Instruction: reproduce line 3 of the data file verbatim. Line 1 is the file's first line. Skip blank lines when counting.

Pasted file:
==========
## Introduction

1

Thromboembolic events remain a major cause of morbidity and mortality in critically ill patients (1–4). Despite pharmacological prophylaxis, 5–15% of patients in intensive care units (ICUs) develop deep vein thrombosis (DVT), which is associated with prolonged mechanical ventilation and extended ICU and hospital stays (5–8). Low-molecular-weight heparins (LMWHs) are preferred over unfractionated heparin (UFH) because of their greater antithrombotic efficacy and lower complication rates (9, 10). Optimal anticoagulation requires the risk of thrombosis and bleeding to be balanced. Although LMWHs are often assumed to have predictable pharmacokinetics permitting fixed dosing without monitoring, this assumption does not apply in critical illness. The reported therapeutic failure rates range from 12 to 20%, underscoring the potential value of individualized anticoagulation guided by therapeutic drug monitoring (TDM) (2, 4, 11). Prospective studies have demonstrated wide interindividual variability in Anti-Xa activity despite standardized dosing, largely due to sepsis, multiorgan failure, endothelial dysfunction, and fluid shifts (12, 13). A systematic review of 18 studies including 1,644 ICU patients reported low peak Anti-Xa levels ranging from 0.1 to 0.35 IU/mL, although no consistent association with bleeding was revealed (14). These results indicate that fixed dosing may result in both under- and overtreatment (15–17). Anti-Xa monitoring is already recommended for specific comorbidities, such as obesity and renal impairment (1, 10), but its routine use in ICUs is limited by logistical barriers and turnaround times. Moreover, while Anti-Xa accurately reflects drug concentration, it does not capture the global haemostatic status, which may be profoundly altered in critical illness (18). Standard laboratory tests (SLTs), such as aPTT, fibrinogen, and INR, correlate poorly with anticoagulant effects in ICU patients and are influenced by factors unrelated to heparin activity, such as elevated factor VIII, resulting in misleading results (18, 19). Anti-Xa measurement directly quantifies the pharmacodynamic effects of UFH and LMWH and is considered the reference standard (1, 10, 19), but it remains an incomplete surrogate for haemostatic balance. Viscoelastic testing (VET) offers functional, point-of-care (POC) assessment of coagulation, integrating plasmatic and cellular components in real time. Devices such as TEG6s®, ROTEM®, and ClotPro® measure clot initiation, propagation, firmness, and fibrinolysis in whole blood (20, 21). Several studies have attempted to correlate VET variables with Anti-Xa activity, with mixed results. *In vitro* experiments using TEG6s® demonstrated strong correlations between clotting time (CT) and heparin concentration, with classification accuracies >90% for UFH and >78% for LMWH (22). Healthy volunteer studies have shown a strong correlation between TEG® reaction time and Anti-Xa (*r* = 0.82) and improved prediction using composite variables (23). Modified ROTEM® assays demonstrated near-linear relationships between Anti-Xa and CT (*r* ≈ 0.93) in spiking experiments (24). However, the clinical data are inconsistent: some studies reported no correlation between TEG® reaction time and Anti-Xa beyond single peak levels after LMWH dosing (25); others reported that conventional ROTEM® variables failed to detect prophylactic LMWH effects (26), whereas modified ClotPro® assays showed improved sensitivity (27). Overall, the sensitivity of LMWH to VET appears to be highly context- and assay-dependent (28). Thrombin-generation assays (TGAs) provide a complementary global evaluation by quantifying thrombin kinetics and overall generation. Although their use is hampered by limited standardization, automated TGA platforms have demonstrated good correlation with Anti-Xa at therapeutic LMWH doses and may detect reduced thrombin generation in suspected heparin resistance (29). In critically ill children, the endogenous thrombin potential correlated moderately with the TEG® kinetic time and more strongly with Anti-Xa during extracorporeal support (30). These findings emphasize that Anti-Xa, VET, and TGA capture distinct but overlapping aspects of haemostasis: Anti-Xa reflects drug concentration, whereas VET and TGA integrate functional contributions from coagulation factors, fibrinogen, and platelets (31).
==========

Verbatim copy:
Thromboembolic events remain a major cause of morbidity and mortality in critically ill patients (1–4). Despite pharmacological prophylaxis, 5–15% of patients in intensive care units (ICUs) develop deep vein thrombosis (DVT), which is associated with prolonged mechanical ventilation and extended ICU and hospital stays (5–8). Low-molecular-weight heparins (LMWHs) are preferred over unfractionated heparin (UFH) because of their greater antithrombotic efficacy and lower complication rates (9, 10). Optimal anticoagulation requires the risk of thrombosis and bleeding to be balanced. Although LMWHs are often assumed to have predictable pharmacokinetics permitting fixed dosing without monitoring, this assumption does not apply in critical illness. The reported therapeutic failure rates range from 12 to 20%, underscoring the potential value of individualized anticoagulation guided by therapeutic drug monitoring (TDM) (2, 4, 11). Prospective studies have demonstrated wide interindividual variability in Anti-Xa activity despite standardized dosing, largely due to sepsis, multiorgan failure, endothelial dysfunction, and fluid shifts (12, 13). A systematic review of 18 studies including 1,644 ICU patients reported low peak Anti-Xa levels ranging from 0.1 to 0.35 IU/mL, although no consistent association with bleeding was revealed (14). These results indicate that fixed dosing may result in both under- and overtreatment (15–17). Anti-Xa monitoring is already recommended for specific comorbidities, such as obesity and renal impairment (1, 10), but its routine use in ICUs is limited by logistical barriers and turnaround times. Moreover, while Anti-Xa accurately reflects drug concentration, it does not capture the global haemostatic status, which may be profoundly altered in critical illness (18). Standard laboratory tests (SLTs), such as aPTT, fibrinogen, and INR, correlate poorly with anticoagulant effects in ICU patients and are influenced by factors unrelated to heparin activity, such as elevated factor VIII, resulting in misleading results (18, 19). Anti-Xa measurement directly quantifies the pharmacodynamic effects of UFH and LMWH and is considered the reference standard (1, 10, 19), but it remains an incomplete surrogate for haemostatic balance. Viscoelastic testing (VET) offers functional, point-of-care (POC) assessment of coagulation, integrating plasmatic and cellular components in real time. Devices such as TEG6s®, ROTEM®, and ClotPro® measure clot initiation, propagation, firmness, and fibrinolysis in whole blood (20, 21). Several studies have attempted to correlate VET variables with Anti-Xa activity, with mixed results. *In vitro* experiments using TEG6s® demonstrated strong correlations between clotting time (CT) and heparin concentration, with classification accuracies >90% for UFH and >78% for LMWH (22). Healthy volunteer studies have shown a strong correlation between TEG® reaction time and Anti-Xa (*r* = 0.82) and improved prediction using composite variables (23). Modified ROTEM® assays demonstrated near-linear relationships between Anti-Xa and CT (*r* ≈ 0.93) in spiking experiments (24). However, the clinical data are inconsistent: some studies reported no correlation between TEG® reaction time and Anti-Xa beyond single peak levels after LMWH dosing (25); others reported that conventional ROTEM® variables failed to detect prophylactic LMWH effects (26), whereas modified ClotPro® assays showed improved sensitivity (27). Overall, the sensitivity of LMWH to VET appears to be highly context- and assay-dependent (28). Thrombin-generation assays (TGAs) provide a complementary global evaluation by quantifying thrombin kinetics and overall generation. Although their use is hampered by limited standardization, automated TGA platforms have demonstrated good correlation with Anti-Xa at therapeutic LMWH doses and may detect reduced thrombin generation in suspected heparin resistance (29). In critically ill children, the endogenous thrombin potential correlated moderately with the TEG® kinetic time and more strongly with Anti-Xa during extracorporeal support (30). These findings emphasize that Anti-Xa, VET, and TGA capture distinct but overlapping aspects of haemostasis: Anti-Xa reflects drug concentration, whereas VET and TGA integrate functional contributions from coagulation factors, fibrinogen, and platelets (31).